dimanche 31 juillet 2011

Bicycling in Holland –Signalized Intersection Practices with cycle tracks

Part of the Bicycling in Holland project. http://wiki.coe.neu.edu/groups/nl2011transpo/wiki/bd54f/Bicycling_Facilities_in_Holland.html


By Kate Petak, Kourus Monsef, and Ian Trout

Although they are relatively new in the US, bicycle signals have been used for many years in The Netherlands. The purpose of bicycle signals is to provide safety, directness, comfort, and ease of use for cyclists. Bike signals increase safety because they alert drivers that there are cyclists in the vicinity and reduce conflict by using methods such as advance green, which allows bicycles to move independently of cars. Bike signals provide directness in both time and distance. Delays can be limited by maximizing right of way and minimizing wait time. The alignment of the signal should follow the most direct route across the intersection whenever possible. Bike signals increase the comfort and ease of use for cyclists because the signal heads are placed in easily seen locations on the right side of the cycle track so that cyclists don't have to reference car signals.

According to the CROW design manual for bicycle traffic, “collisions between cyclists and cars are the most significant cause of serious traffic accidents involving cyclist. Over half of these accidents occur at intersections within built-up areas (58%) and of these particularly at intersections with 50 km/h roads (95%).” In order to provide safety and comfort to the large number of cyclists in The Netherlands, the CROW manual endorses the use of traffic control systems (TCS) for intersections where between 10,000 and 30,000 pcu/day need to be handled. The CROW manual ranks TCS second to roundabouts in terms of bicycle safety. Intersection practices involving TCS commonly consist of a signal, any possible advance detection such as inductive loops, microwave detectors, and a bicycle push button.(Figures 9 and 10) The safety features of a bicycle signal include less conflict with vehicles, advance green lights, advanced stop lines, and protected left turns. They are important in reducing the number and severity of bike-car accidents by minimizing the speed difference between vehicles and cyclists at intersections. TCS's can also significantly impede the flow of cyclists. The CROW manual states that “an average waiting time of less than 15 seconds is good, while one of more than 20 seconds is poor.” The maximum waiting time at a bike signal inside the built-up area is 90 seconds; outside the built-up area it is 100 seconds. A shorter cycle length (less than 90 seconds) is more beneficial for cyclists than the generally accepted time of 120 seconds for auto traffic. Extended green is not currently used for cyclists.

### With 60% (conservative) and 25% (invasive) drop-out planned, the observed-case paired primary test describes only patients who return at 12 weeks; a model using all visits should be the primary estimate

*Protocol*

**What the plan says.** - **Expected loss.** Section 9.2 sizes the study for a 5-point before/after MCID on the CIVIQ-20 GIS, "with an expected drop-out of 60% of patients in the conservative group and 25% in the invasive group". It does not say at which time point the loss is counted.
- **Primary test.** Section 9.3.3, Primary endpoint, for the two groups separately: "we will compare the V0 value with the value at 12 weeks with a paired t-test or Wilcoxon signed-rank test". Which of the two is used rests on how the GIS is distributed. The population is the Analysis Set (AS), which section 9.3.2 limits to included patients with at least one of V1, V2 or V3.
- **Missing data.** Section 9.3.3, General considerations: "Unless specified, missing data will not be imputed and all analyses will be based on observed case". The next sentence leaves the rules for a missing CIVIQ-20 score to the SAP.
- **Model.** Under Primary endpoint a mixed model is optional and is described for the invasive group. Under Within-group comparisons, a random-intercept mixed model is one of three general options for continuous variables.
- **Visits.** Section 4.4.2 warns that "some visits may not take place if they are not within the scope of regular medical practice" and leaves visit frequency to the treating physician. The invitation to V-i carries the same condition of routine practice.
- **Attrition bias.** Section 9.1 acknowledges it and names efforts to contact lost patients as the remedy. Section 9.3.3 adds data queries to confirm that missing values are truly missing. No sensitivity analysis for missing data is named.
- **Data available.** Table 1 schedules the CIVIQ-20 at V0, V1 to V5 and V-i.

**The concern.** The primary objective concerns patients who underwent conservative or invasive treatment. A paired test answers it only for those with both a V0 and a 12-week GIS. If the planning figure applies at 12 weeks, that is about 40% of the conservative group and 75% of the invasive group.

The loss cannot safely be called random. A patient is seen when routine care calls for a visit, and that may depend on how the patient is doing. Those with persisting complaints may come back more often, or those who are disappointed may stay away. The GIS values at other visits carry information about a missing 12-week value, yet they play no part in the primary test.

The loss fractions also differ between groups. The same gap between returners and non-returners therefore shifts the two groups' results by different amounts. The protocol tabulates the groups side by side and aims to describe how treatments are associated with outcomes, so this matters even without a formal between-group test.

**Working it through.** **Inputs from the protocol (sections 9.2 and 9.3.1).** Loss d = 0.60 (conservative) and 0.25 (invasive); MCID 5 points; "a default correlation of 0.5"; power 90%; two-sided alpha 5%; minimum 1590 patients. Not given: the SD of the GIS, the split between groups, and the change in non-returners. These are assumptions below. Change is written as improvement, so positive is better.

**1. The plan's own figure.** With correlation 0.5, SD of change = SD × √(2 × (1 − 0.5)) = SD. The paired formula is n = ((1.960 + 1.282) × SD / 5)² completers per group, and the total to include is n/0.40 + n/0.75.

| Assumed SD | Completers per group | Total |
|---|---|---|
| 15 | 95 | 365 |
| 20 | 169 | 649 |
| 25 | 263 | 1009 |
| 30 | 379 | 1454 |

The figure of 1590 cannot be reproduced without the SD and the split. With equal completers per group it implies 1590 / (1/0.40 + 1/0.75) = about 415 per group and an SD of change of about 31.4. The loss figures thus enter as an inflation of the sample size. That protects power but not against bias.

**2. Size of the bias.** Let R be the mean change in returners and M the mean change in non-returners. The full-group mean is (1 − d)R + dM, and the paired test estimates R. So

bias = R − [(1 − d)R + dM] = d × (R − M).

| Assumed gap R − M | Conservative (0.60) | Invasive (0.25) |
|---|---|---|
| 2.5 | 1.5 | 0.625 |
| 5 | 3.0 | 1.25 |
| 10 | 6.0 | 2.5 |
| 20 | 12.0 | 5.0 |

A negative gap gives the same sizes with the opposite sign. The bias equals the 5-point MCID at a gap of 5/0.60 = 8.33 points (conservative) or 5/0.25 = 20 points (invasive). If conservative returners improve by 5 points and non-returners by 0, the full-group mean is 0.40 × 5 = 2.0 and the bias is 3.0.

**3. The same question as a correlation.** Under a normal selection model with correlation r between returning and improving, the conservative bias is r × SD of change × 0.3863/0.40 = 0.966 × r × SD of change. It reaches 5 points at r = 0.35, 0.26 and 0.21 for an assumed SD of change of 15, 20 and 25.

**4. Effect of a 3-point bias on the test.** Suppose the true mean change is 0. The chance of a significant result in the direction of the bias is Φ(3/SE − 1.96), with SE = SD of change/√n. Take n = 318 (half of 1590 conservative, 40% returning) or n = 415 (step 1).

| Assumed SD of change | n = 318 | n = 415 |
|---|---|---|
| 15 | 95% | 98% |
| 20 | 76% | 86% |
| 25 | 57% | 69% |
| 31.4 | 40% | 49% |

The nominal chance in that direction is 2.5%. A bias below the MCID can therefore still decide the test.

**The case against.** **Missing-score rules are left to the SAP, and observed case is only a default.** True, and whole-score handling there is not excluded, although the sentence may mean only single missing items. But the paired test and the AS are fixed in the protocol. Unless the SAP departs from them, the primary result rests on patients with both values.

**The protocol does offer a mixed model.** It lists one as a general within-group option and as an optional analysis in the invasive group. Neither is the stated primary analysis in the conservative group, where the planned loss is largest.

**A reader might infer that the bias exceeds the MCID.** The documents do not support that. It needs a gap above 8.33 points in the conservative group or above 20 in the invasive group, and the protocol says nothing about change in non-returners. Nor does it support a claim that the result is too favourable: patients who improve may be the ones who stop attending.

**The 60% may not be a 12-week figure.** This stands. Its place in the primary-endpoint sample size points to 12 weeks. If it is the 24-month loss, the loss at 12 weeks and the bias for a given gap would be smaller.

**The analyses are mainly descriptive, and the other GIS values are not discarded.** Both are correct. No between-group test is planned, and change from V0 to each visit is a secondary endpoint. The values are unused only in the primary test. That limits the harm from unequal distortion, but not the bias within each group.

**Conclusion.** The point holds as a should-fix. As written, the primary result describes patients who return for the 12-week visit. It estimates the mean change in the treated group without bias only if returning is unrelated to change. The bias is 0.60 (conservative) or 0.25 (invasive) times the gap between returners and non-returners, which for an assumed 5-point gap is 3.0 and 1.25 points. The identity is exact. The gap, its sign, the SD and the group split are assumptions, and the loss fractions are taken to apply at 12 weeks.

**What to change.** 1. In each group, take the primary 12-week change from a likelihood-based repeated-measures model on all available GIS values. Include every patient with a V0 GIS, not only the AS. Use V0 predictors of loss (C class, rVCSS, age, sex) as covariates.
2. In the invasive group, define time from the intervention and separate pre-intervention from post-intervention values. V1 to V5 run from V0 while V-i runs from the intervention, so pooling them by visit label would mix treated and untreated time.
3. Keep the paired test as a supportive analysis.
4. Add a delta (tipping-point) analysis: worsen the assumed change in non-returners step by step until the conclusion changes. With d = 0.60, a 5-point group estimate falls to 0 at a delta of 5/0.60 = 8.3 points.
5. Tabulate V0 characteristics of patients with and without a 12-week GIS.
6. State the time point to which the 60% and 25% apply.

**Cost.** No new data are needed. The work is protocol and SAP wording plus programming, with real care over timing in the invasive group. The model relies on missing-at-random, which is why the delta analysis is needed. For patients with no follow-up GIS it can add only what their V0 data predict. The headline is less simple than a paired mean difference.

The CROW manual states that road management authorities should develop TCS policy with regards to priority. For example, “a basic principle that can be applied is that main cycle routes have right of way at intersections inside the built-up area. It is also possible to indicate maximum values for waiting times or cycle times.” Comparing this with US practices, the AAHSTO guidelines state that cyclists can have extended green cycles and that the signal should “provide sufficient time for a rolling cyclist who enters at the end of the green interval to clear the intersection before traffic on a crossing approach receives a green indication”. Average waiting time at a bike signal was not stated. Advantages for bikes and bike safety is that the minimum green time for cyclists is longer than the minimum green time for cars and the all-red phase at intersections involving cyclists is increased to the longest interval used in local practice. Detection used in the US includes not only inductive loops and microwave detectors, but also video and radar technologies.


Design
In The Netherlands, bike signals can be located at the same height as a vehicle signal head, at a cyclists eye level, or in both places. (Figure 1) When placed at eye level, a smaller size signal display is used. Usually bike signal heads were measured to be 8-in (20-cm) in diameter and lower signal heads are 3 ft (1-m) high with a 3 in (7.5-cm) diameter face. The signals can have either solid lenses or blackened lenses with bike pictograms.
Figure 1: bike pictogram signal (Amsterdam, Netherlands)



 Figure 2: solid lenses bike signal (Rijswijk,  Netherlands)

There are no flashing indications on the signal heads except at night. Advanced green phases for bicycles are sometimes used simultaneously with a red phase for right-turning vehicles.
The bike signals are located on the near side of the intersection, whereas pedestrian signals are located in the middle and far sides of the intersection.

Additional signal heads that are used may have directional arrows in red, yellow and green indications. Figure 3 shows this type of bike signal which was taken at a T-intersection at Buitenhofdreef and Griegstraat in Delft, Netherlands.